Something’s Wrong With You: There and back with Deftones’ Self-Titled Album

Derek James
4 min readApr 17, 2022
My own photo

My first Deftones record was almost my last. I remember my introduction to the band was a combination of watching the “Minerva” video on MTV sometime in 2003 and reading about the band in rock magazines. Without having seen the video in years, I remember visuals of the low sun in the desert over the music and how beautifully the music tied it all together. I was 14 years old, at the time, but knew I had to buy this record.

I eventually did on a family road trip at a Walmart in Southern Minnesota or Northern Iowa. When I got back to the car and put the disc in my CD player, I realized that “Minerva” was a terrible starting point someone introducing themselves to the band. Or at least it was not the ideal entry point given my musical tastes at the time.

I listened to many of Deftone’s peers, like Slipknot and Korn, but this band struck my ear differently. Singer Chino Moreno didn’t sound like Corey Taylor or Jonathan Davis. Songs like “Deathblow” and “Minerva” were warm and dreamy, while tracks like “Hexagram” and “When Girls Telephone Boys” are abrasive and unrelenting. The experimental nature of this record was difficult for my immature ear to grasp, so I put it away and gave up on the band after one play through.

“Time Will See Us Realligned”

There was a lot about Deftones I didn’t understand. This was a band influenced almost equally by rap, New Wave and heavy metal. As a myopic teenager, I wasn’t expanding my world into either rap or New Wave yet. It wasn’t until after high school I got into both.

I remember the song that made me give the band another shot, 2010’s “Diamond Eyes.” This time, the soaring vocals over heavy guitars grabbed me and didn’t let go. I fell in love with the record and decided to try again.

By this time, I had lived a little more and could better relate to the themes of love and loss throughout the self-titled record. While I went back to albums like White Pony and Around the Fur, it was Deftones that I threw myself into.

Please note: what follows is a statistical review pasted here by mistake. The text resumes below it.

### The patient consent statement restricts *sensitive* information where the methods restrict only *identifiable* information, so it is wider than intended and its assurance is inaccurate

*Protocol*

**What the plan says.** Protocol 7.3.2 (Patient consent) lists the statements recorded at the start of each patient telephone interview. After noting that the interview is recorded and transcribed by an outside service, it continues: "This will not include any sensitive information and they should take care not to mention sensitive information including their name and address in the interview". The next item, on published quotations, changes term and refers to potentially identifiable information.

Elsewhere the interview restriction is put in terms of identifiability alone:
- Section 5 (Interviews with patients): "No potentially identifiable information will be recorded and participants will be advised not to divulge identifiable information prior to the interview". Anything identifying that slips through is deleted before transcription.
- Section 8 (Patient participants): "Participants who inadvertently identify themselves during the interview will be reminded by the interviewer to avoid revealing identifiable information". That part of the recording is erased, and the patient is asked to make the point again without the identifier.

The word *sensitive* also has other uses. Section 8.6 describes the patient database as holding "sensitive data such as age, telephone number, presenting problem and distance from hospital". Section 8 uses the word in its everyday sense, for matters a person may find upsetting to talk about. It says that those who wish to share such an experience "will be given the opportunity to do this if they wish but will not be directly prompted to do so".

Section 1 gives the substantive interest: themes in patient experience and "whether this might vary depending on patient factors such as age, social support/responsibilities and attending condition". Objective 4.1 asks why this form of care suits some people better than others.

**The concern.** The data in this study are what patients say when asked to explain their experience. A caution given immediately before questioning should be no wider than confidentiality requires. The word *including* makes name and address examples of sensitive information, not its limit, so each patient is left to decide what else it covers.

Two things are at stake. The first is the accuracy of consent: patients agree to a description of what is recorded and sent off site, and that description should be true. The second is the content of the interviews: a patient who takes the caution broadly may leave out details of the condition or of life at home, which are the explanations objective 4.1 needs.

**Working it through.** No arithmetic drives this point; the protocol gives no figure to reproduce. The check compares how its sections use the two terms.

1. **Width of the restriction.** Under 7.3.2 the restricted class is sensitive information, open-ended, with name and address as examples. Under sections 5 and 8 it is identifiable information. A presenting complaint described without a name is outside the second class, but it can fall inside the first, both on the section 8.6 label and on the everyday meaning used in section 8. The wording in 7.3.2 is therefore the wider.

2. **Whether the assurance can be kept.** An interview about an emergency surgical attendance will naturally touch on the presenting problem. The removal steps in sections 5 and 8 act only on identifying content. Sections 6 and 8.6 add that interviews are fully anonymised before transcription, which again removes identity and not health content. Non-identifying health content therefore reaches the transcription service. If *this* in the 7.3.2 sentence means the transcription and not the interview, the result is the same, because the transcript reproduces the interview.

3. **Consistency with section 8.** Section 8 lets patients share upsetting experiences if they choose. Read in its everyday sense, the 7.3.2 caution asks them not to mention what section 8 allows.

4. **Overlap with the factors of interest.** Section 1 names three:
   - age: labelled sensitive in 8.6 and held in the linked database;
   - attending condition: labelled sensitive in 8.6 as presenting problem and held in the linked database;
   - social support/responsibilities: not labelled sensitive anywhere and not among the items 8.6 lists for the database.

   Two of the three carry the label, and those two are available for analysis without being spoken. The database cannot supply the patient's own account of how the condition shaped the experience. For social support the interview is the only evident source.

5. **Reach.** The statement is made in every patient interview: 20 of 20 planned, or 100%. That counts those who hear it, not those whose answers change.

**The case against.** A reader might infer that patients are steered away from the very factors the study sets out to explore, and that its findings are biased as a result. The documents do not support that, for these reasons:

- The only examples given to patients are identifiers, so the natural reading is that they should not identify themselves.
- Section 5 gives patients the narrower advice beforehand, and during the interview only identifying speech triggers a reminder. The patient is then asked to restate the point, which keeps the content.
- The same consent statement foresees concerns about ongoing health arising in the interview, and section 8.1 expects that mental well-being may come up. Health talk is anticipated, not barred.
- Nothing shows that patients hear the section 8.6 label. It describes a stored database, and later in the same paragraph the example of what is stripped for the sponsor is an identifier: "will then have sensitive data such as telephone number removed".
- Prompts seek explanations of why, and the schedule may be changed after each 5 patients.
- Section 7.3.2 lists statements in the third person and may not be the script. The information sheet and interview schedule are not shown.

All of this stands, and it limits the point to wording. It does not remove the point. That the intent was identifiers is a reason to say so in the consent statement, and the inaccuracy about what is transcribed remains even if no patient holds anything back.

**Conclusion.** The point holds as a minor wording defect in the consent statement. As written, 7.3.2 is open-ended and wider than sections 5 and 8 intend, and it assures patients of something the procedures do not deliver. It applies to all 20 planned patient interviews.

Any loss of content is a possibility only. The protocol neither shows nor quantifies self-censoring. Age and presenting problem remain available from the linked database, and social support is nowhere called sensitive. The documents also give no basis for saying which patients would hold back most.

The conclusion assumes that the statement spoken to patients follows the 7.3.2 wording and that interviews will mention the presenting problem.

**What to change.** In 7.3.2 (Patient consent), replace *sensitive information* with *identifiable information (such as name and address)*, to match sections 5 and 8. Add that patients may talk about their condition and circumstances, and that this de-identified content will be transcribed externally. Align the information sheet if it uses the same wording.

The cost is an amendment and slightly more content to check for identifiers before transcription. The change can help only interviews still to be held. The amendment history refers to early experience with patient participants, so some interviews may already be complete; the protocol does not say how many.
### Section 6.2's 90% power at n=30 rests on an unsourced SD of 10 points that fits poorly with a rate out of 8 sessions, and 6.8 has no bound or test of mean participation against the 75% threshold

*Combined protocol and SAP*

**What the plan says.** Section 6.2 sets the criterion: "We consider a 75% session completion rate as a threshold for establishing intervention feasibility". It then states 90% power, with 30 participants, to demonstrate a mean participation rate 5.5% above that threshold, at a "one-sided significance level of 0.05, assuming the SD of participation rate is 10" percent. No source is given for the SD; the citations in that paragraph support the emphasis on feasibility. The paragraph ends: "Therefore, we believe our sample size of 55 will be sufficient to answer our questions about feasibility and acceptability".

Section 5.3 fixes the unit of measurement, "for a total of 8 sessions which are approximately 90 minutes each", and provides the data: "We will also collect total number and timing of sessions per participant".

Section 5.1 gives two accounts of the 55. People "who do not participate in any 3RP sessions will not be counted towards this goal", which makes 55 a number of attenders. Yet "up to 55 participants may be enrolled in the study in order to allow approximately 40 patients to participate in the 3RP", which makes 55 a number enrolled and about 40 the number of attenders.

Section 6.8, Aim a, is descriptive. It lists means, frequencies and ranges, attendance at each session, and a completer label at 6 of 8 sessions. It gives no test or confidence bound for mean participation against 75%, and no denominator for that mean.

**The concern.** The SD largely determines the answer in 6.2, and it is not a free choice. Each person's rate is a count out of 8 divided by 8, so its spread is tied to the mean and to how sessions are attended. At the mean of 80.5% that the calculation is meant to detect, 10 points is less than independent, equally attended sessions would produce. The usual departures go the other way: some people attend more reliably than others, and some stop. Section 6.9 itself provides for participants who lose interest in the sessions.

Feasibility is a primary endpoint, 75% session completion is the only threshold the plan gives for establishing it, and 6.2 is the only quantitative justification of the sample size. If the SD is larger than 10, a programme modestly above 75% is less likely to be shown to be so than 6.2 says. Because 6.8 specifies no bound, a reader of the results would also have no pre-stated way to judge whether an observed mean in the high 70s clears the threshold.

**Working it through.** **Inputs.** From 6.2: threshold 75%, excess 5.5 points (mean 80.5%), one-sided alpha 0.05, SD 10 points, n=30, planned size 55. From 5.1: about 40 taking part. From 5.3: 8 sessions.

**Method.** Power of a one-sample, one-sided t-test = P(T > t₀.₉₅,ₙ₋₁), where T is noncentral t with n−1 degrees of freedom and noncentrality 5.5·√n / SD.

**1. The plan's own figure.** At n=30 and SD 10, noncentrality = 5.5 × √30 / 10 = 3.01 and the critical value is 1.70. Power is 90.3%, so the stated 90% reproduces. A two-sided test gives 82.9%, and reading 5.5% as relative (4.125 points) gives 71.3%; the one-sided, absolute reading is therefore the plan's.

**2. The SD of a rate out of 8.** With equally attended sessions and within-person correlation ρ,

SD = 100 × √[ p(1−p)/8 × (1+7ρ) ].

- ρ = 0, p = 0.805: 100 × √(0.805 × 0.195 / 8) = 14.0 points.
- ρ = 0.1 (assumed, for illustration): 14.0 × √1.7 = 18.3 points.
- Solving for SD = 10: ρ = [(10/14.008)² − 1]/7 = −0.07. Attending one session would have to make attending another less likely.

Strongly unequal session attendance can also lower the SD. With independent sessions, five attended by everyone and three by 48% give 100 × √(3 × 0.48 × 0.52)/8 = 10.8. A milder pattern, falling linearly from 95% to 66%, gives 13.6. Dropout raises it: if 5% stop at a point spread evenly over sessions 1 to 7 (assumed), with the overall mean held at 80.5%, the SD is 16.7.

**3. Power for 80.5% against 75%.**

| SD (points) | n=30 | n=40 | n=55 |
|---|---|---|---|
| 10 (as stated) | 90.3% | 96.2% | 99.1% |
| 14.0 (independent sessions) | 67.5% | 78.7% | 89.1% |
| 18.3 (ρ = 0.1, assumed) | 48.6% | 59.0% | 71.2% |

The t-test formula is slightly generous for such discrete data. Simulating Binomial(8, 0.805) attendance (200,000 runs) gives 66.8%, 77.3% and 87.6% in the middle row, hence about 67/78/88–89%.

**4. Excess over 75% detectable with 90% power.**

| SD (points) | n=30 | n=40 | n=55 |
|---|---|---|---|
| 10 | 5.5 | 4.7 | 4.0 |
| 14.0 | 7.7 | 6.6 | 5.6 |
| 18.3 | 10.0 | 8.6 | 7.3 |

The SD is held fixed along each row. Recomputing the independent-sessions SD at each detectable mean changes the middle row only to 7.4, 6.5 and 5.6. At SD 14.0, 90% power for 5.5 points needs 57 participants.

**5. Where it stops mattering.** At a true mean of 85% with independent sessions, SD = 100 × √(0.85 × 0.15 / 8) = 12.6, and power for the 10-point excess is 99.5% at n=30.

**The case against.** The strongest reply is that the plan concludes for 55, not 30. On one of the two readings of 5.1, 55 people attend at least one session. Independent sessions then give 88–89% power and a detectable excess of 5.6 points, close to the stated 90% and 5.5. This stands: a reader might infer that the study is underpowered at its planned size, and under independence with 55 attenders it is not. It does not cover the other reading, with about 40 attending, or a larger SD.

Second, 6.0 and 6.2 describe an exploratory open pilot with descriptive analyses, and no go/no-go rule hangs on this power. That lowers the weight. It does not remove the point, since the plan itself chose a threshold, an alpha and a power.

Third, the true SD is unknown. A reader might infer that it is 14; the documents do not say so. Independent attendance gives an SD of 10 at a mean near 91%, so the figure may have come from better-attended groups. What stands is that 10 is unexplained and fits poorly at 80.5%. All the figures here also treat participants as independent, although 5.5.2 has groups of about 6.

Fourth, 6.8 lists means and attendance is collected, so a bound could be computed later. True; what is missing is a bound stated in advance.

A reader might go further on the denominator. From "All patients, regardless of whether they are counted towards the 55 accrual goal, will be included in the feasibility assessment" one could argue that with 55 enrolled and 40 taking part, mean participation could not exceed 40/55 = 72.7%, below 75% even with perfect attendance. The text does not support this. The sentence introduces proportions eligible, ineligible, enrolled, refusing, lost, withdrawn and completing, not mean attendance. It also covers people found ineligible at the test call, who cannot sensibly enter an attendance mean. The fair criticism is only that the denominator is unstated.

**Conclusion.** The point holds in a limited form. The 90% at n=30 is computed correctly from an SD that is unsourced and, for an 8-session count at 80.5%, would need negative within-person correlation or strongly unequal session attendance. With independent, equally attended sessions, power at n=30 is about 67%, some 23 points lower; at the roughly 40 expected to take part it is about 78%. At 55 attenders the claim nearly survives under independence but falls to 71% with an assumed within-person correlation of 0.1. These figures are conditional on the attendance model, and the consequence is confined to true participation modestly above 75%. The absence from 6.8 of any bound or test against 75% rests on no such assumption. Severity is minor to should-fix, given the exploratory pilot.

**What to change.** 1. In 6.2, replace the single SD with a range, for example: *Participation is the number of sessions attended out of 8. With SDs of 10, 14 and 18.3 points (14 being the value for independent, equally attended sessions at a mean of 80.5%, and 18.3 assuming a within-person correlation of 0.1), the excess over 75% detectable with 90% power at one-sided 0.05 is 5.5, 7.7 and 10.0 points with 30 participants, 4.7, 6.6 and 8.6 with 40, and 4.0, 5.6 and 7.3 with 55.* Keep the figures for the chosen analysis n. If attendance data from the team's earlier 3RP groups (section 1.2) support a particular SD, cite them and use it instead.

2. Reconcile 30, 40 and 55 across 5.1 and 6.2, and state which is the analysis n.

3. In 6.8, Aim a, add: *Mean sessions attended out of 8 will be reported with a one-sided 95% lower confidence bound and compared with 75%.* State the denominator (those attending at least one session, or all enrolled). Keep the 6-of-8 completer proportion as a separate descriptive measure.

Moreno has described the record as, I was a little out of my mind, with drugs or whatever, and just sort of in a dark place. That record is really heavy in that way. It’s probably one of our only records that when I listen to it, I get a weird feeling. Some of the stuff’s not comfortable for me to listen to.”

After a while, I realized that while it’s not their best, it’s still good and probably my favorite. The album showcases a range of styles, influences and tones, and becomes a rewarding listen. Familiarizing myself more with the band’s discography and realizing they went from White Pony to make a vastly different record is impressive. It reminds me of Pantera releasing Great Southern Trendkill after Far Beyond Driven or Nirvana dropping In Utero after Nevermind.

It’s like there’s a point with commercial success where bands realize trying to make another of those records is nearly impossible and should just follow their own creative instincts.

When I began collecting records on vinyl, this was one I knew I had to have and I finally found it on Saturday. This was especially exciting because I had never seen the vinyl for sale in-store or online before.

The Best Song May Not Have Made The Record

Deftones had just two singles: “Minerva” and “Hexagram.” While both are great songs, there are strong contenders for the album’s best song within the tracklist. Songs like “Battle-axe” are certainly in the mix. However, this may be the best track from these sessions (at least that I have heard):

From what I remember “Lovers” was the original title of the album and the band cut the song from the album because they felt it was too on the nose with the rest of the material. This is a shame because it paints a nice picture of a couple who goes from developing feelings and becoming intimate, to realizing they suddenly care about their partner’s satisfaction.

Deftones has a respectable 47-minute run time as it is and “Lovers” would have pushed it over 50 minutes, which isn’t terrible. The song may also have been obvious, as the band has said, but it also fits the lyrical and musical themes of the album. Cutting the song would have been one thing, but it would have been great to see it make 2005’s B-Sides and Rarities album at least.

The only way you can own it now is to have the UK version of the “Hexagram” single.

Right Place, Right Time

There are often pieces of art like an album or film that we are not ready for when first experience. The barrier could be something as simple as being in the wrong mood for it. In other cases, you may not be able to identify with it until you’ve reached certain stages in life. Fortunately, I was able to have that experience with Deftones and the rest of the band’s catalog.



Derek James

Former NBA and WNBA media member | Current Content Strategist | #LGRW | Casual Musician